Noticed your interest in a 36V NiCad charger for the AKSA tube preamp.
Chargers for NiCads are tricky gadgets, as overcharging creates a high energy allotrope of nickel which steadily grows a filament of the metal across the battery and eventually shorts it out, partially destroying the cell.
This is usually the primary failure mode of cordless telephone batteries, to name one common example.
The secret is to very carefully monitor the voltage of EACH cell during charging, and scrupulously avoid overcharging by switching off the charge current the instant the voltage jumps over about 1.25 volts (not too sure about the upper limit). This requires a precision voltage source and a comparator, usually IC-based.
Sadly, in a large battery comprised of cells in series, no two cells reach this condition at the same time.
This means you really need to monitor each cell individally to avoid the dreaded 'memory' effect of NiCads. So, you hook 'em together in series to get the +/-36 volts, and you unhook 'em when not in use, charging them in parallel and monitoring each individually.
Now, this means there really needs to be 60 monitoring circuits, because that's how many you will need to get sufficient voltage to operate a tube. WOW!!! Complicated - and expensive. The only option is to use one comparator, and multiplex it between the 60 cells, checking each every few minutes. Still complicated........
Have you considered using three 12V gelcell batteries - nice and cheap - with trickle charging at around four times the operational drain current? On the AKSA preamp (not yet available, but coming......like Christmas!) you draw 2.5mA for the complete preamp, so maybe a trickle charge around 10mA would be suitable for a 3AH battery. (This is 0.3% of AH capacity, and thus designed for 24 hour, 7 days a week charge almost irrespective of use. It would theoretically take about 300 hours to charge up fully, but such are the inefficiencies, the self-discharge would be around 3% per week anyway and the conversion is only about 50% efficient, so 700-800 hours at this charge rate would be more like it.) In any event, you would be very unlikely to overcharge the battery as trickle charging does not damage a lead acid cell, and there would be no monitoring circuitry necessary like a NiCad. The combined 72V battery would last a long, long time, and be quite compact!
I have designed several floating chargers for NiCads, in military medical appliances. Some additionnals problems are that the final floating voltage of each cell is temperature dependant. Although this can be imagined without real importance in domestic appliances, because of the ambient temperature relative stability, the problem is that overcharging causes self temperature increase of the cells.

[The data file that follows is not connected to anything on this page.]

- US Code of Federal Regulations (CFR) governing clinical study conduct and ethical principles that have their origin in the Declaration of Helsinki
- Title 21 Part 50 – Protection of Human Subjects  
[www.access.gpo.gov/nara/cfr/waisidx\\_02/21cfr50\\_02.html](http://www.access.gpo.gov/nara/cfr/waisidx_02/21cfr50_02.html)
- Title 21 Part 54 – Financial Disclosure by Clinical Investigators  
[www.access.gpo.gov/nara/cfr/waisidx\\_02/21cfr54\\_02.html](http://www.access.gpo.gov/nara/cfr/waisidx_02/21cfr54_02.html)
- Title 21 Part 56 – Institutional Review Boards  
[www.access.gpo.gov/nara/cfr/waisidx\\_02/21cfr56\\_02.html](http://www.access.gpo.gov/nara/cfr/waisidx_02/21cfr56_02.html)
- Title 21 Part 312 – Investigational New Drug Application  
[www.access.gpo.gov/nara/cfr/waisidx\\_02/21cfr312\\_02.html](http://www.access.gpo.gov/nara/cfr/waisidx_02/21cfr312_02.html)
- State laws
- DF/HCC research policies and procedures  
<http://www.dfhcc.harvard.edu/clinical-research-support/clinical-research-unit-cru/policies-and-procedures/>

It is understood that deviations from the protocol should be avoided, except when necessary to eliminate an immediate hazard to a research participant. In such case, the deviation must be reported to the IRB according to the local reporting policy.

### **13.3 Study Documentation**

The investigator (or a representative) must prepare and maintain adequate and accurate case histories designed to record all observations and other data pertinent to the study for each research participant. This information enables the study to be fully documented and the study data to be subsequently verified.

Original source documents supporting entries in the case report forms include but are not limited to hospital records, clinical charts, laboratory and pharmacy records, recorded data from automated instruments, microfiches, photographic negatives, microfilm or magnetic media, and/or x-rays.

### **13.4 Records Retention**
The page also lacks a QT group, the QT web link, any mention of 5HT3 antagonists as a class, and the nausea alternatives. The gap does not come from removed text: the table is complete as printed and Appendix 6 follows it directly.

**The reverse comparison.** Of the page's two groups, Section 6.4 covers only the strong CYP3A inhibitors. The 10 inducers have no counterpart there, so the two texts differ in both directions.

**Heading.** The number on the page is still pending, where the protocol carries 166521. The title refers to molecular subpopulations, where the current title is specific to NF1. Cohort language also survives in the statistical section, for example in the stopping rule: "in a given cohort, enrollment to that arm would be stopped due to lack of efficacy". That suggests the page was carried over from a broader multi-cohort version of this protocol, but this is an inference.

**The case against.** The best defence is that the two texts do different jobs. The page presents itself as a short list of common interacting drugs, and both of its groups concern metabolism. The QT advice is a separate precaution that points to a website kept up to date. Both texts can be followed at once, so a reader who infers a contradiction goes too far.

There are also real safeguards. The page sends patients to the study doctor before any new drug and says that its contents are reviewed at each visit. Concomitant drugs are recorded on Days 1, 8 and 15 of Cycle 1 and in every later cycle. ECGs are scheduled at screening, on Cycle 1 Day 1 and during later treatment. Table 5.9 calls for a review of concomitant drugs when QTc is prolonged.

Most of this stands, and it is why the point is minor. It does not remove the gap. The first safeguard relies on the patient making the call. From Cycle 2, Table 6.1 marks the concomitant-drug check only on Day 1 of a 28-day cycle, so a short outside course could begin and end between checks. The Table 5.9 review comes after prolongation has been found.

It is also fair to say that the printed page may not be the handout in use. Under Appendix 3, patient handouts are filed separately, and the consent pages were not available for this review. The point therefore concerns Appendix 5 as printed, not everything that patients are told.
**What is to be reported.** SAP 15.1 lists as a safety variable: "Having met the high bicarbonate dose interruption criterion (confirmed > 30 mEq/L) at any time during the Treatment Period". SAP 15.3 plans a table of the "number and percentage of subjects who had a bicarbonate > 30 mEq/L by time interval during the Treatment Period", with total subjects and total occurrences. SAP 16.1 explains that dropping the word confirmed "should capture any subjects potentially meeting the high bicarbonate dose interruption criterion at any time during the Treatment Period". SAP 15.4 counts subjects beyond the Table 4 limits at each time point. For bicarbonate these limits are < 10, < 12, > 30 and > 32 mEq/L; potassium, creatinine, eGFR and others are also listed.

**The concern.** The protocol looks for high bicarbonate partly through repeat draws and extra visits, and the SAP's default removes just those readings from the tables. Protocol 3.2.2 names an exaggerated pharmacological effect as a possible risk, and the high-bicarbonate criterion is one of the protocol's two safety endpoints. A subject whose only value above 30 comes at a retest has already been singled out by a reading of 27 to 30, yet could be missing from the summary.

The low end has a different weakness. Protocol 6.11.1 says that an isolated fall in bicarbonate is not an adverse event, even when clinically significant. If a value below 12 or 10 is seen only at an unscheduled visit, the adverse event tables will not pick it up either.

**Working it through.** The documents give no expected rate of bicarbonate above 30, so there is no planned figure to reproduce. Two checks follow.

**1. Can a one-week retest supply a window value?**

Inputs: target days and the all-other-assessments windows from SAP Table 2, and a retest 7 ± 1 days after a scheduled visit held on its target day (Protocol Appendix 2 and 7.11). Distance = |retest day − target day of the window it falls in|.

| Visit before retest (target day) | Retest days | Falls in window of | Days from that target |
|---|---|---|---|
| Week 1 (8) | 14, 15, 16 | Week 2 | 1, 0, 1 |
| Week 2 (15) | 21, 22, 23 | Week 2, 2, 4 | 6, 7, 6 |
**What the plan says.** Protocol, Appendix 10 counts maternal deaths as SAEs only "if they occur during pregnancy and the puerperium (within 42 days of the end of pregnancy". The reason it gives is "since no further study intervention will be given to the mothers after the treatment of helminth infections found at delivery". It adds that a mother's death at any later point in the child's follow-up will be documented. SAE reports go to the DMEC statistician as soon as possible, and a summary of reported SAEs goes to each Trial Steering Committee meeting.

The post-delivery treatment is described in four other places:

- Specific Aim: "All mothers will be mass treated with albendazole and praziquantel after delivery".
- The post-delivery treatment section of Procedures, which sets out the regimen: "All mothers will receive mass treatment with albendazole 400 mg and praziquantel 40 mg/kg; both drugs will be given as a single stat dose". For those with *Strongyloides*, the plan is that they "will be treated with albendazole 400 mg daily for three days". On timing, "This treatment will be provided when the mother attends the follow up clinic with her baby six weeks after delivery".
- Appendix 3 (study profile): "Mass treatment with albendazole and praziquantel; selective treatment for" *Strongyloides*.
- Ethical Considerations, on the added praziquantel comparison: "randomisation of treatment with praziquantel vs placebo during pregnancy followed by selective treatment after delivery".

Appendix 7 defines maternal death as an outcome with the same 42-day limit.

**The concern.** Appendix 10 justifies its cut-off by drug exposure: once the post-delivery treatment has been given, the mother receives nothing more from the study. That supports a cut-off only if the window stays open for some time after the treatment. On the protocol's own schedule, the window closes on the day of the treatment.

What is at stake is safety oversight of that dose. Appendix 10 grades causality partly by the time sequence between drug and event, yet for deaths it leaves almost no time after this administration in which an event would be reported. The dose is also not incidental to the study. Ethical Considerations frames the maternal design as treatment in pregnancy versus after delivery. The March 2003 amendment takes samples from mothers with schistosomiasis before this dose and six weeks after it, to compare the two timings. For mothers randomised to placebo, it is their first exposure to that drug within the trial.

Thus, one must install a temperature sensor on each cell, in order to correct the floating voltage, which must decrease as temperature increase. Nicad batteries for cellular phones have such sensor, but one for the entire battery. (Usually, it's a cheap silicon diode such 1N4148)
In my opinion, its simpler to use larger cells, and to ignore the loss of capacity. Charging current must be keep low in order to prevent self-destruction of the cells by nickel filaments, as you have explained.
Any reason to use NiCad over NiMH or another chemistry?
What type of Amp-Hour rating are you looking for? I do battery designs for cellular phones so I may be able to help out with some ideas/sourcing and proper charging designs.
Kicking myself for not saving this website about how different DC battery power sources sound different in high-end audio. I can't seem to find it when doing a search.
Do not quote me on this but in short the test conducted showed that the NiCad rechargeables offered the best sound quality in using rechargeables. They found that NiMH and Li0n variants did not produce a clean DC supply which effected the sound quality. Likewise with your typical lead acid car battery but at a MUCH lessor extend. Actually alkaline batteries seemed to produce the cleanest DC power signal.
I'm sure if setting up a trickle charging system using rechargeable batteries was that easy, we'd be seeing more high-end units having it. But IMHO, in home audio applications, battery power is far from being practicle and reliable. At the end of the day all we are trying to do by going battery power is to eliminate the AC ripple noise.
I'm not sure how living room friendly car batteries are? Not to mention the hydrogen gas that gets discharged into the living room air as you charge/discharge the battery. (Excluding sealed lead acid batteries).